Jellyfish

Digging deep into jellyfish genomes

A hard look at soft jellyfish has revealed more than a few surprises.

When biologists from Hong Kong, the US and Canada decoded the genomes of two species common in Asian waters, they identified genes that encode sesquiterpenoid hormones, previously thought only to be contained in arthropods.

These hormones are important in regulating metamorphosis in insects, such as moult and wing growth of the silkworm.

Since jellyfish also undergo metamorphosis during their lifecycle, the researchers say, their finding would help explain how the species undergo the transition between developmental stages, and the change of reproduction method during their lifecycle.

The flame jellyfish is a delicacy in parts of Asia. Credit: Chinese University of Hong Kong

The research was led by Jerome Hui Ho Lam from the Chinese University of Hong Kong.

The team sequenced the genomes of the Amuska jellyfish (Sanderia malayensis) and the edible Rhopilema esculentum, better known as flame jellyfish and regarded as a delicacy in China and some parts of South East Asia.

Both are scyphozoans, sometimes referred to as “true jellyfish”, which include the species most commonly seen by swimmers – too commonly during all too frequent jellyfish blooms.

“Scyphozoans play significant ecological roles from surface waters to the deep sea, as an important part of the oceanic food chain, and they are found in every major ocean in the world,” the researchers write in a paper in the journal Nature Communications.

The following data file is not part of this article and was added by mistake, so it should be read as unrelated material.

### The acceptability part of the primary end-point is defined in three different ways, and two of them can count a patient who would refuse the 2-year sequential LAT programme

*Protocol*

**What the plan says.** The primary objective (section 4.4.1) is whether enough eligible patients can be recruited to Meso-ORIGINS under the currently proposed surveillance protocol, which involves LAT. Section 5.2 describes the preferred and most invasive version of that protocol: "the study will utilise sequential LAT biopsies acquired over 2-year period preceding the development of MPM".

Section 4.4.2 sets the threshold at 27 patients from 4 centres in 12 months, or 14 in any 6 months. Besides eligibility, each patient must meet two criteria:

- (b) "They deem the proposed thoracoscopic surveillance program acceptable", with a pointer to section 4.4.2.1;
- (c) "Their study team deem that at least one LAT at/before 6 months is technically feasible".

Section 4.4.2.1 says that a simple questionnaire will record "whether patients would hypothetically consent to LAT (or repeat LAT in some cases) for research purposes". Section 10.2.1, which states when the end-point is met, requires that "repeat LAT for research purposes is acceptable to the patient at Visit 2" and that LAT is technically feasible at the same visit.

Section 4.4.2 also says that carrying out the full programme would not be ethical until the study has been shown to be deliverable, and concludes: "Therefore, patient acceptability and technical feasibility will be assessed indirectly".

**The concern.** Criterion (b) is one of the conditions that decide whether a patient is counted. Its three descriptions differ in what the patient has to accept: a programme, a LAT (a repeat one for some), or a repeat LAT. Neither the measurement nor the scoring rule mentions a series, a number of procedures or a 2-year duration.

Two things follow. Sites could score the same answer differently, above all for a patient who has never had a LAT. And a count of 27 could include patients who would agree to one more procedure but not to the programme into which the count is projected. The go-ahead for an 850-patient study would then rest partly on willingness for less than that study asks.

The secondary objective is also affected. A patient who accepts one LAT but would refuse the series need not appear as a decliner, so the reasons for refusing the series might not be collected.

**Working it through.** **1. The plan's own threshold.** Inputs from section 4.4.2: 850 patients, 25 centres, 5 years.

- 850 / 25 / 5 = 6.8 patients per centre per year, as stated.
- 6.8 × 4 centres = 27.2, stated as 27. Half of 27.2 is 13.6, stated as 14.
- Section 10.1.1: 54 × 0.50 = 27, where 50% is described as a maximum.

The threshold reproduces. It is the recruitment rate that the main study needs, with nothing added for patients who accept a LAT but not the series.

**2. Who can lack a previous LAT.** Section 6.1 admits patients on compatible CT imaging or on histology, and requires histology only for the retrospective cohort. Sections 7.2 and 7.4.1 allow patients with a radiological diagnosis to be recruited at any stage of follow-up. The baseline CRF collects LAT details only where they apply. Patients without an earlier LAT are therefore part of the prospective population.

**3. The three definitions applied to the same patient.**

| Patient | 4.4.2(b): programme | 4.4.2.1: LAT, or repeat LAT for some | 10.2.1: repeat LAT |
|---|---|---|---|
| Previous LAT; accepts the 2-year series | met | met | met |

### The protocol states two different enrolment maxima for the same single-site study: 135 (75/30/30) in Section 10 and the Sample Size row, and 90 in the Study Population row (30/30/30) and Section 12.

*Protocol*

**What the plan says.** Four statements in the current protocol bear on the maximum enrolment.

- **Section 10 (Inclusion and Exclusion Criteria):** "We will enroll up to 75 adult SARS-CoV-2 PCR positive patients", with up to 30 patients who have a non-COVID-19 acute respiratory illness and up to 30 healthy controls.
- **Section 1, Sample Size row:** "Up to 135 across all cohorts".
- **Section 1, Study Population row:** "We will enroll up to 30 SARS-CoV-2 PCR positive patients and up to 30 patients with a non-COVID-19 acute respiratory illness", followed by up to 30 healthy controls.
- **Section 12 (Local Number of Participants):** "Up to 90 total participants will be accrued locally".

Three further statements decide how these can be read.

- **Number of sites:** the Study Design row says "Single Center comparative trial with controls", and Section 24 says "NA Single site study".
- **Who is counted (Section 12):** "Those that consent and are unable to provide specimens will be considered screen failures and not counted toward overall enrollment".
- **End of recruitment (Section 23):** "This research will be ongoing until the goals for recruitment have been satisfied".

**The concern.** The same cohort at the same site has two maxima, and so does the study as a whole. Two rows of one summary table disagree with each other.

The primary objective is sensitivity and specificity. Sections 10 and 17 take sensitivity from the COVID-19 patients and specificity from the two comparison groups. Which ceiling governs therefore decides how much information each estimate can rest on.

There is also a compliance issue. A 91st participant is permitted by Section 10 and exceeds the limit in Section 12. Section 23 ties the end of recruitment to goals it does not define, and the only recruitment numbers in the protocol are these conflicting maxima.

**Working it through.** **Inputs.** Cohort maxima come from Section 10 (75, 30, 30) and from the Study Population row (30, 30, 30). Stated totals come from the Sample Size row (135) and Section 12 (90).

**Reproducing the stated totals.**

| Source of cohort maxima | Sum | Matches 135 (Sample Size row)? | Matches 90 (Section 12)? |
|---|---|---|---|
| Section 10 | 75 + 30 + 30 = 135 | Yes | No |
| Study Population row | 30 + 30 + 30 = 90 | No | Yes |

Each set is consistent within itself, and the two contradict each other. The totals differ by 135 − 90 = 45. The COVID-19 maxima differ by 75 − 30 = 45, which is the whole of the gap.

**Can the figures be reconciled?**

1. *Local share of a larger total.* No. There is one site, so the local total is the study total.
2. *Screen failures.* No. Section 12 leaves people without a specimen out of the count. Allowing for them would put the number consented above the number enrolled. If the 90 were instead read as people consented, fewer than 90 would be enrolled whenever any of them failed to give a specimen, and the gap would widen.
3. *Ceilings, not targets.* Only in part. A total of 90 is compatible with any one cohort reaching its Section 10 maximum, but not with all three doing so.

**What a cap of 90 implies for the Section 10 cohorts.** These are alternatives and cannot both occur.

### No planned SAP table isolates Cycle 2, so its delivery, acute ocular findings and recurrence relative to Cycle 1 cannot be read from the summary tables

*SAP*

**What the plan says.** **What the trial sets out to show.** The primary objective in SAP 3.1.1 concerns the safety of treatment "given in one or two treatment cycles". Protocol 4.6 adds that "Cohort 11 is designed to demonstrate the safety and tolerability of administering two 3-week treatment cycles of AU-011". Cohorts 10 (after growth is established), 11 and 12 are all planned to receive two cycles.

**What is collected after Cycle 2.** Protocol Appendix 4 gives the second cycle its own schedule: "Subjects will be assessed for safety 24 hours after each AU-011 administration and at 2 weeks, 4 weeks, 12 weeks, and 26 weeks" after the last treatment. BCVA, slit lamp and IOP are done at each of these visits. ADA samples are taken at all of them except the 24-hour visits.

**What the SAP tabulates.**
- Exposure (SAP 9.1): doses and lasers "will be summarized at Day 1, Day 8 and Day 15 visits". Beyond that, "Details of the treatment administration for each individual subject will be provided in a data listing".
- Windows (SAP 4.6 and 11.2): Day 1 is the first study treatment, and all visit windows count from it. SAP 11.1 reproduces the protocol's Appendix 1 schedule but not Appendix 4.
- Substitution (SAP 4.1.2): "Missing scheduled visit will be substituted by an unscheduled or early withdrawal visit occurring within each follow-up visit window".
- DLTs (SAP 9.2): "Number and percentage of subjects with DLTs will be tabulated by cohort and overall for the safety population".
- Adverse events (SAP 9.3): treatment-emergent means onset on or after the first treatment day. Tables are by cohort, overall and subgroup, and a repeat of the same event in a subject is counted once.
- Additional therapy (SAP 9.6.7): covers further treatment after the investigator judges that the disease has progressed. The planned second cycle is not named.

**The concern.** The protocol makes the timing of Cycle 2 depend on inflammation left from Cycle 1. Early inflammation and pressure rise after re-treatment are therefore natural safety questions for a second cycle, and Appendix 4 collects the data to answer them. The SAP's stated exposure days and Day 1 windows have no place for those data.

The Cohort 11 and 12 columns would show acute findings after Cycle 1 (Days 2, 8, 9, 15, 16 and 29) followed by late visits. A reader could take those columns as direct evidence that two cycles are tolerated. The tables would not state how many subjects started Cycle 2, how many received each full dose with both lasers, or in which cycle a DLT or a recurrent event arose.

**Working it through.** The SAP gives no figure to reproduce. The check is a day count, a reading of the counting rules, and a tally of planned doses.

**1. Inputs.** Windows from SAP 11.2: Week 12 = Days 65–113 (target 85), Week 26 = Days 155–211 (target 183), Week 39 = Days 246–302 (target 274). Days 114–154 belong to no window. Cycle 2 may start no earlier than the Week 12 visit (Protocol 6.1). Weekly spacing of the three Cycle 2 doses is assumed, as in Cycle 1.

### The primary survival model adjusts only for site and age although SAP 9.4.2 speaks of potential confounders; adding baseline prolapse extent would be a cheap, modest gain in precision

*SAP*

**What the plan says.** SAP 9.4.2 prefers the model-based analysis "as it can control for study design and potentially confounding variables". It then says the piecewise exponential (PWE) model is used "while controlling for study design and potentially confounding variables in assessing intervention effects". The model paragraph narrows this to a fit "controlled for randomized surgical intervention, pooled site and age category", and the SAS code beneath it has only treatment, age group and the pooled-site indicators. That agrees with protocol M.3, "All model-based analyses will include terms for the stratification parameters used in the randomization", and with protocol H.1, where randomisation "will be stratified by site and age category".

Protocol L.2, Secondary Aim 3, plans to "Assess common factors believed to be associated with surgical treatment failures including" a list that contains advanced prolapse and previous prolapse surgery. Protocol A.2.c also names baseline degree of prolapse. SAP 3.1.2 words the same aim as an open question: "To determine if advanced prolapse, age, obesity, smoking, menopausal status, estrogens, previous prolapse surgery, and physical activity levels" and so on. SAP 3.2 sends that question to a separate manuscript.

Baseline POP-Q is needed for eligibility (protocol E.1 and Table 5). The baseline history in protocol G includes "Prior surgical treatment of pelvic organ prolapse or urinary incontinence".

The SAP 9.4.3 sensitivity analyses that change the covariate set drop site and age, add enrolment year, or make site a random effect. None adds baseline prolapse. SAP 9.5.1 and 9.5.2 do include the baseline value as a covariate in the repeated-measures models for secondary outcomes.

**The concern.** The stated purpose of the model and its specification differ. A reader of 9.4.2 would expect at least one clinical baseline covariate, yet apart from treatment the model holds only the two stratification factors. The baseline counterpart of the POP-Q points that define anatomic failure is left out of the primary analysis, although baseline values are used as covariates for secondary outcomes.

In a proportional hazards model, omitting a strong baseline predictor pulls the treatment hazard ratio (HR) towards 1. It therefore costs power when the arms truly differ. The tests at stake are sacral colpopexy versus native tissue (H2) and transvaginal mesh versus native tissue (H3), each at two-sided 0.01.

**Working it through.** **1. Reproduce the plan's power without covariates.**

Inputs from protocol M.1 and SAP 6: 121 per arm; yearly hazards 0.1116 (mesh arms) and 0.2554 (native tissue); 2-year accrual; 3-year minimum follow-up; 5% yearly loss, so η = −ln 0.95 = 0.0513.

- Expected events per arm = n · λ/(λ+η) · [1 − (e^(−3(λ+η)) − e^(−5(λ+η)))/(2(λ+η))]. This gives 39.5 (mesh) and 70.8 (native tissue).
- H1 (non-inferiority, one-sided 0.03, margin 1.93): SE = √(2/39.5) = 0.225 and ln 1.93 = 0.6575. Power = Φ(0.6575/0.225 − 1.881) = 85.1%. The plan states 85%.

They report that, along with the sesquiterpenoid hormones, they made several unexpected findings in relation to the genome architecture and evolution of the species, including identifying the distinct organisation of the homeobox genes (which regulate development in multicellular organisms) in both jellyfish.

This, they say, helps provide a clearer picture of how cnidarians (which include jellyfish and a number of other marine species) and bilaterians (animals having bilateral symmetry) began separately evolving from a common ancestor of more than 600 million years ago.

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